Compassion and Support
National POLST Paradigm: The Next Phase

After nearly a year of study, consensus was achieved that the National POLST Paradigm Office become an independent, 501(c)(3) nonprofit organization headquartered in Washington, DC.

The National POLST Paradigm Office and Task Force were initially created in 2004; almost from its inception the National POLST Paradigm Office has been housed, funded and supported at OHSU in the Center for Ethics. Executive leadership has grown from the early days of a part-time (4 hours a week) paid executive director. As of January 1, 2016, Amy Vandenbroucke, JD serves as the Executive Director of the National POLST Paradigm full-time, supported by administrative staff.

With growth comes the need to reevaluate structures that worked in the past and understand what will serve the National POLST Paradigm well going forward. The National POLST Paradigm Task Force identified a Core Group of six members to develop a business strategy to create a sustainable National POLST Paradigm Office and to help evaluate the Task Force’s current leadership structure.

Environmental Assessment
Based on their interviews with internal and external stakeholders, Solid Ground Consulting provided the Core Group with background to develop the business strategy. Clearly, several factors and trends have come together to create a “perfect storm” of opportunity on both the supply and demand side of the advance care planning equation.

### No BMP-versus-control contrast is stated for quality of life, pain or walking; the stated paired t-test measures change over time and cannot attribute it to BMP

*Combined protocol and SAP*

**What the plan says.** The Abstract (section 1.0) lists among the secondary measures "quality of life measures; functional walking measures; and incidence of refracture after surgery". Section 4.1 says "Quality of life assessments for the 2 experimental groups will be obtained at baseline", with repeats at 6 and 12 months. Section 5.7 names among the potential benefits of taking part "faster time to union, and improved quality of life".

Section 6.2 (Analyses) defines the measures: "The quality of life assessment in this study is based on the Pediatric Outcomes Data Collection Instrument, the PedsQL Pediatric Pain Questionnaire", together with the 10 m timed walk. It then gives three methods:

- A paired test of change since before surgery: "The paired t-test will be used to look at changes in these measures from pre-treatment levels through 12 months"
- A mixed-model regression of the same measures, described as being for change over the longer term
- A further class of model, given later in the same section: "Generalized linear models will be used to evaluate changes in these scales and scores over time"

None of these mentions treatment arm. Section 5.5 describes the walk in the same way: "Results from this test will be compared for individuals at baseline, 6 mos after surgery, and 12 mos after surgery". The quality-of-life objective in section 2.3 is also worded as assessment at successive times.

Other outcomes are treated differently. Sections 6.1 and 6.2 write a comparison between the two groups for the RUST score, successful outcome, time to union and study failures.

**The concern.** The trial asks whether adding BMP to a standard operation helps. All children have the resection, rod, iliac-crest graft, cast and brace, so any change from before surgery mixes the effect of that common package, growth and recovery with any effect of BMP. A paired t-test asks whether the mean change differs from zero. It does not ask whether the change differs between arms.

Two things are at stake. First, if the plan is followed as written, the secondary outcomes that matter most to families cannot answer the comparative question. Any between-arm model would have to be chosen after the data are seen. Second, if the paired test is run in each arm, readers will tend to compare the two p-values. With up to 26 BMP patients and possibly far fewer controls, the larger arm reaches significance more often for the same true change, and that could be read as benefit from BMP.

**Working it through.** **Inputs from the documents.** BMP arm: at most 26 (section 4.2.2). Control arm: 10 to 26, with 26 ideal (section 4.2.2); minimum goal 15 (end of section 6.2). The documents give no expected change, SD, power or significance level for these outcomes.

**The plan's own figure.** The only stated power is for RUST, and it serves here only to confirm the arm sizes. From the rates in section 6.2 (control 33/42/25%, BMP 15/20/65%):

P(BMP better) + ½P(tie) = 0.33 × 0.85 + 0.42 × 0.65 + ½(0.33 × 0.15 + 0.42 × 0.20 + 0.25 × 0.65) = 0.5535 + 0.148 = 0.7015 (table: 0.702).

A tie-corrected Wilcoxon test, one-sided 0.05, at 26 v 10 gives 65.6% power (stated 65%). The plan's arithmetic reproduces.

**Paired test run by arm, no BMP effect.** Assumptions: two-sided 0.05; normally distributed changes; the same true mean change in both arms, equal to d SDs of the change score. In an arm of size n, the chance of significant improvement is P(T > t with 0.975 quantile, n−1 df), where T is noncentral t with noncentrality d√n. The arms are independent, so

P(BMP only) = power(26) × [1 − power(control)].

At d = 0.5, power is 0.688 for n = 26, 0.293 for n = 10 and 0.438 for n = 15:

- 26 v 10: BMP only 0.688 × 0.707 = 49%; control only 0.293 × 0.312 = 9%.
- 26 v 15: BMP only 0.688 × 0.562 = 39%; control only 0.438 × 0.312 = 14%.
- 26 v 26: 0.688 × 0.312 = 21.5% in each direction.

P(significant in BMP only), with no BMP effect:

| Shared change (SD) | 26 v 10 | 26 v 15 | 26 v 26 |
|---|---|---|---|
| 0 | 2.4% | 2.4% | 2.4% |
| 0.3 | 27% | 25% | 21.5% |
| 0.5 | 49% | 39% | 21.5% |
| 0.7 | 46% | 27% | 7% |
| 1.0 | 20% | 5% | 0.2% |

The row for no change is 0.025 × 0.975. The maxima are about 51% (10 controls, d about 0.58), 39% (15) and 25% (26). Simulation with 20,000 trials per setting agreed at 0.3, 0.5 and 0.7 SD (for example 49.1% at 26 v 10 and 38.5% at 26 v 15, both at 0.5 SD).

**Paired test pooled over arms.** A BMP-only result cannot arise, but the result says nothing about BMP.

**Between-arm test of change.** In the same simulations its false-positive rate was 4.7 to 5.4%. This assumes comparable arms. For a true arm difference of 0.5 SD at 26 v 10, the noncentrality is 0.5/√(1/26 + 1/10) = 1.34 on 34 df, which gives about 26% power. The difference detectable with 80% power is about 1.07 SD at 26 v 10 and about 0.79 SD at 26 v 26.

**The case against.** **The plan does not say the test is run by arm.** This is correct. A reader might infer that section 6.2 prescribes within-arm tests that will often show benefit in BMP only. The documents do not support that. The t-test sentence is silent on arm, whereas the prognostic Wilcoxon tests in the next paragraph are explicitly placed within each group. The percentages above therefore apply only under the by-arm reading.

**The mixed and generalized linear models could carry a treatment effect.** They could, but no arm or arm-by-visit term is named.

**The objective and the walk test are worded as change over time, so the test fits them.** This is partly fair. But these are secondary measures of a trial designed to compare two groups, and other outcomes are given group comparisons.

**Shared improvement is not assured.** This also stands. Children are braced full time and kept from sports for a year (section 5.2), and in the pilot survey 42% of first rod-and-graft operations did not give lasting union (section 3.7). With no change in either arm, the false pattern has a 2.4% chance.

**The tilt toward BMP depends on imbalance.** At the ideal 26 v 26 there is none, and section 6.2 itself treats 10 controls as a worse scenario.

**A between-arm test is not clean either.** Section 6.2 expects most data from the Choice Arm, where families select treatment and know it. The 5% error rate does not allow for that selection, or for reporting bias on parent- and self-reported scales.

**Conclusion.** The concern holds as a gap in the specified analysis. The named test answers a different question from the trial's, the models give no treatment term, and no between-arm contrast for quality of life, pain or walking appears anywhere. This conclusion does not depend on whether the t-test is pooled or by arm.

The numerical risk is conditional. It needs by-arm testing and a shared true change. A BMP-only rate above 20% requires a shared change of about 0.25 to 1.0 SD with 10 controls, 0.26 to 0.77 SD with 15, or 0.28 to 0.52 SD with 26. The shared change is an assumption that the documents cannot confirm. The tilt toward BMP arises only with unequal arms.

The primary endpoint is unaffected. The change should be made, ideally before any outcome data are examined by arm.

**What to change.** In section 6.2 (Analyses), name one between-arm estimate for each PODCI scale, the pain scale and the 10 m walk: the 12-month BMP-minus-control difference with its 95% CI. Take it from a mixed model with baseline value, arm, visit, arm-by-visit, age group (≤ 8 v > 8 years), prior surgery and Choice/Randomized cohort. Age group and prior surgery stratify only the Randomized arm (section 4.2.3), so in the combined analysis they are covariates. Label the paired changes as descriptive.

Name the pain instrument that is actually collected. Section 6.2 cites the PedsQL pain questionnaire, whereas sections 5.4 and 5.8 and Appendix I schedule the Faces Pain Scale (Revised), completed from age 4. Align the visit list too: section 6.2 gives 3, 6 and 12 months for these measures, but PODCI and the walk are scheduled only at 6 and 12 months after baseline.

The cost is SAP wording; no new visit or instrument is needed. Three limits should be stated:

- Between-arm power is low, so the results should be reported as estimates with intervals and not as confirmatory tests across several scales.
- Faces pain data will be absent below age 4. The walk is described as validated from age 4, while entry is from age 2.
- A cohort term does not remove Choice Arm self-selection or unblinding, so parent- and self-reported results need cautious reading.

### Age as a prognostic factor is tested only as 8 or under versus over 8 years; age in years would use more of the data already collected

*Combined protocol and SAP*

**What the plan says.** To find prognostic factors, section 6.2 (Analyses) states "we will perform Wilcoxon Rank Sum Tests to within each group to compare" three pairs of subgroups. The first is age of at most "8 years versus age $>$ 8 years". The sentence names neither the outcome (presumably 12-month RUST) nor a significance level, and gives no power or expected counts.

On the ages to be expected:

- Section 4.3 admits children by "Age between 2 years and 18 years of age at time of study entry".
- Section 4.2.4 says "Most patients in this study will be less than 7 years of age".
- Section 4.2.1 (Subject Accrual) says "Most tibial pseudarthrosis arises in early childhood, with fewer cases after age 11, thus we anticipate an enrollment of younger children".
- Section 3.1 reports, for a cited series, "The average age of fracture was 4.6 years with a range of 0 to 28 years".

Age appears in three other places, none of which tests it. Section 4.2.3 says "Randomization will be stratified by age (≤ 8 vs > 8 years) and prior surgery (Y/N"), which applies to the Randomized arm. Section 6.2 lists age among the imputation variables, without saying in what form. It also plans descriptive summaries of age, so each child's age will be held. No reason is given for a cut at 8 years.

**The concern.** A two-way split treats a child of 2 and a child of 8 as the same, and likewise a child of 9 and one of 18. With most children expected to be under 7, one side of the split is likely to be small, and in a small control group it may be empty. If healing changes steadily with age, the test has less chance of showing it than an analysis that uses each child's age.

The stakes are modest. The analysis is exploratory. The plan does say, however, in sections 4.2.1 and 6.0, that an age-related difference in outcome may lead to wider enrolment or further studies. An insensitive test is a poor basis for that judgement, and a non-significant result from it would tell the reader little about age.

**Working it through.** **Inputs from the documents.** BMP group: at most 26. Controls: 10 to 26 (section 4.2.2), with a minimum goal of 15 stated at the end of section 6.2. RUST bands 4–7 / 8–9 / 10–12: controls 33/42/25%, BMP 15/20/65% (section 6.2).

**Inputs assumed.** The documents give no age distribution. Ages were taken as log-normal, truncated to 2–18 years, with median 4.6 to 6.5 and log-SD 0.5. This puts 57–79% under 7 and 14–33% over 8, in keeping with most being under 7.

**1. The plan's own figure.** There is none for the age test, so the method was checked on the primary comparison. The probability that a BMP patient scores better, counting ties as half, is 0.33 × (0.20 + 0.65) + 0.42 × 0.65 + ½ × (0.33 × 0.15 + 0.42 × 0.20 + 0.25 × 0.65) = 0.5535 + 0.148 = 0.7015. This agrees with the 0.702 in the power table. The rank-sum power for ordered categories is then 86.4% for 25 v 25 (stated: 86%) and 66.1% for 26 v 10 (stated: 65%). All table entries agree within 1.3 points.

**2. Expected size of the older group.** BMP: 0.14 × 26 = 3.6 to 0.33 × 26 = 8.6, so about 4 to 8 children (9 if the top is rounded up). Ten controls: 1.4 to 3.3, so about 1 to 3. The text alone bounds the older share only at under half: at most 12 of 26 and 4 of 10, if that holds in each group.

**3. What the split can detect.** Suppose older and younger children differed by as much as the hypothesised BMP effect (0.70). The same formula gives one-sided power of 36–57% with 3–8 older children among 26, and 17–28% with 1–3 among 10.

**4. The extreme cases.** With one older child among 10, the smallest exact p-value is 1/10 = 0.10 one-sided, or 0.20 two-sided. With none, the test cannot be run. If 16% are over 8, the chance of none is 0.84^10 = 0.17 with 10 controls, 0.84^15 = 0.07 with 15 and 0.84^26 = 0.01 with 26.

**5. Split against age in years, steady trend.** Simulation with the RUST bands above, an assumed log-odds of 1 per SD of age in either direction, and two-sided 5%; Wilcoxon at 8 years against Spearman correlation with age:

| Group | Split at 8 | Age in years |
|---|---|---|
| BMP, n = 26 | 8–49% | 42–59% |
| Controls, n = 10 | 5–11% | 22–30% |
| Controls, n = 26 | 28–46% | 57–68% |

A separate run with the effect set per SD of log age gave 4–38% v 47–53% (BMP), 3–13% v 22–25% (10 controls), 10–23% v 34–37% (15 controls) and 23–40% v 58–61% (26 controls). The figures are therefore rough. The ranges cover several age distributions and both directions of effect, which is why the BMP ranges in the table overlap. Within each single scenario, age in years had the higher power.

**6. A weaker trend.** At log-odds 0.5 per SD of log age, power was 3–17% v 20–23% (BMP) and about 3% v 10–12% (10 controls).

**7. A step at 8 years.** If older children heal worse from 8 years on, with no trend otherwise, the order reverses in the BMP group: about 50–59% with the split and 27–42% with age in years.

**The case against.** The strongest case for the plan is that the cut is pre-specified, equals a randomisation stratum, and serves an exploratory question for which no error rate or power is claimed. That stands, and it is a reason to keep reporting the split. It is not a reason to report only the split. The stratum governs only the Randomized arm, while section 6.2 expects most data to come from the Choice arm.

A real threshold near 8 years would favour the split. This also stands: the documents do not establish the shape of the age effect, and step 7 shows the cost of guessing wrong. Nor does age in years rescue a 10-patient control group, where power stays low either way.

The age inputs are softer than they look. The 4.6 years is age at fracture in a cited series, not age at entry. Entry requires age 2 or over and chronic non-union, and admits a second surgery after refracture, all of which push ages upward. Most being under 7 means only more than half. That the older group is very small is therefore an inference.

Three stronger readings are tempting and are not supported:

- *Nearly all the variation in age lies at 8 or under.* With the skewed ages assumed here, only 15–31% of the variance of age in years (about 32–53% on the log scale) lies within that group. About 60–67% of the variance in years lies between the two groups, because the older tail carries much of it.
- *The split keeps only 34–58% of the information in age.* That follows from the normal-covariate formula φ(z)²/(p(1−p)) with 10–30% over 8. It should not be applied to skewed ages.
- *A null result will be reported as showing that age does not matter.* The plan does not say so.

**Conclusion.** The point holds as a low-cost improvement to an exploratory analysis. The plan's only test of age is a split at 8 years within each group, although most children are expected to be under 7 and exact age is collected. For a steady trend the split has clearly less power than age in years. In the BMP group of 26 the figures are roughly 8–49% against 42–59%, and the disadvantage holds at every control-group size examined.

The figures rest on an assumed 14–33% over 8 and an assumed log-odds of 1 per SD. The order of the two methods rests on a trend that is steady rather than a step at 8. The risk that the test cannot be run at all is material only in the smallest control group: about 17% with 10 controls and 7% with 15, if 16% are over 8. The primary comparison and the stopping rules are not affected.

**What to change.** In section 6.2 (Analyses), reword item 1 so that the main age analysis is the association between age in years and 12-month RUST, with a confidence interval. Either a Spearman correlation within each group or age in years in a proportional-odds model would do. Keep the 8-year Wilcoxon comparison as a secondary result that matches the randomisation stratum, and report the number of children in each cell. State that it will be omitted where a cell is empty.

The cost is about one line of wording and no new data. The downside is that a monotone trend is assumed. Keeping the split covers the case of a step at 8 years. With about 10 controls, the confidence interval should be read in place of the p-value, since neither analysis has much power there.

The POLST Paradigm is widely seen as a best practice that developed through a process of consensus. The number of state POLST Paradigm Programs has greatly increased. The National POLST Paradigm Office plays a key role in advancing the POLST Paradigm. The vast majority of stakeholders laud national stewardship of the POLST Paradigm and underscore how important it is to establish and promote best practices for effective implementation.

Volunteer and professional leaders of the organization are widely respected for their expertise, skills, accomplishments, and commitment. However, capacity limitations at both the national and state level constrain efforts on multiple fronts. The current funding model is not sustainable.

Strategic Business Plan
The Core Group worked with Solid Ground Consulting to develop the business strategy, vision, mission and goals that were refined and finalized by the National POLST Paradigm Task Force. Work is underway to develop the governance structure, work plan and timelines for the transition. For more details, see State Overview National POLST Paradigm

Featured Resource: Recorded Webinar & Slides on New CPT Codes for ACP